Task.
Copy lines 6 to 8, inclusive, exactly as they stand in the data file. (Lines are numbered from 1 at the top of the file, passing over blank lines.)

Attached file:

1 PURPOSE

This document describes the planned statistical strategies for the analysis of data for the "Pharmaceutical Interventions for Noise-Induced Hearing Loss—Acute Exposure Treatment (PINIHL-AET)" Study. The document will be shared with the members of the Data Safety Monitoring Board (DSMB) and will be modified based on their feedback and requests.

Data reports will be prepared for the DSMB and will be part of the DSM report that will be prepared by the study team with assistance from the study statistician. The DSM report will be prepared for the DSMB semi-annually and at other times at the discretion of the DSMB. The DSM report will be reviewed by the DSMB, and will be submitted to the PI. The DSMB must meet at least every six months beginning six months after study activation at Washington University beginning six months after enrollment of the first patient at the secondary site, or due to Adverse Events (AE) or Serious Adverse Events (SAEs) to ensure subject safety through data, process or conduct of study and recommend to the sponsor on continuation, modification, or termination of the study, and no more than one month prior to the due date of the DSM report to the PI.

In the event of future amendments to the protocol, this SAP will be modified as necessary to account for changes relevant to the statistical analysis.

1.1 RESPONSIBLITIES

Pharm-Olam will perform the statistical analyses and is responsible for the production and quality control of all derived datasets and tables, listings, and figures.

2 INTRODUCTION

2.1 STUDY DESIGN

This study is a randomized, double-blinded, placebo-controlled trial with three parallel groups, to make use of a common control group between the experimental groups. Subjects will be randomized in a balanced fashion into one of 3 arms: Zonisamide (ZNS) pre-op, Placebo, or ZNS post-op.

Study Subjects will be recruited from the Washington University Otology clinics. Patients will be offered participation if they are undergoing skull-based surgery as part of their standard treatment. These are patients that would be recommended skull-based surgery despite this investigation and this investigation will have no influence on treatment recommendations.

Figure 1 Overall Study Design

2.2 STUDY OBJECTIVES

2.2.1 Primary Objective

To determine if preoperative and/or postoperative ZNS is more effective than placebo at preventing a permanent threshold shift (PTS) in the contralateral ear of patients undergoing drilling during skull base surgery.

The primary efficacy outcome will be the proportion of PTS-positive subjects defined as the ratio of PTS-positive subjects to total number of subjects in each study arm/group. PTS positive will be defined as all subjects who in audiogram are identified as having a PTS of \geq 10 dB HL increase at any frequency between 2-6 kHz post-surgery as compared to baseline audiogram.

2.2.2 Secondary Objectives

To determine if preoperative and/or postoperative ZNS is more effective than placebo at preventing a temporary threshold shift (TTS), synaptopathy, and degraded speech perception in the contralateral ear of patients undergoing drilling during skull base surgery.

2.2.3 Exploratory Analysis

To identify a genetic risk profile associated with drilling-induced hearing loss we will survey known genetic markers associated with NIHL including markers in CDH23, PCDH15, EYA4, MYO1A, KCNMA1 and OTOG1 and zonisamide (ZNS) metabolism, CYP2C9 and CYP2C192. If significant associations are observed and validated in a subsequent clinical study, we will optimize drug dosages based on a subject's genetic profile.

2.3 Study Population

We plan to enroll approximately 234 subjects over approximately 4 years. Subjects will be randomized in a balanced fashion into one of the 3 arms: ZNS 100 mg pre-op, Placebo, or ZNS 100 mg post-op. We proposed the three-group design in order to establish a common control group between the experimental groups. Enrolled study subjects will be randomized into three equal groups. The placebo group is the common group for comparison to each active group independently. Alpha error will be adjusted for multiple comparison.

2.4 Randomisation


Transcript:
Pharm-Olam will perform the statistical analyses and is responsible for the production and quality control of all derived datasets and tables, listings, and figures.

2 INTRODUCTION

2.1 STUDY DESIGN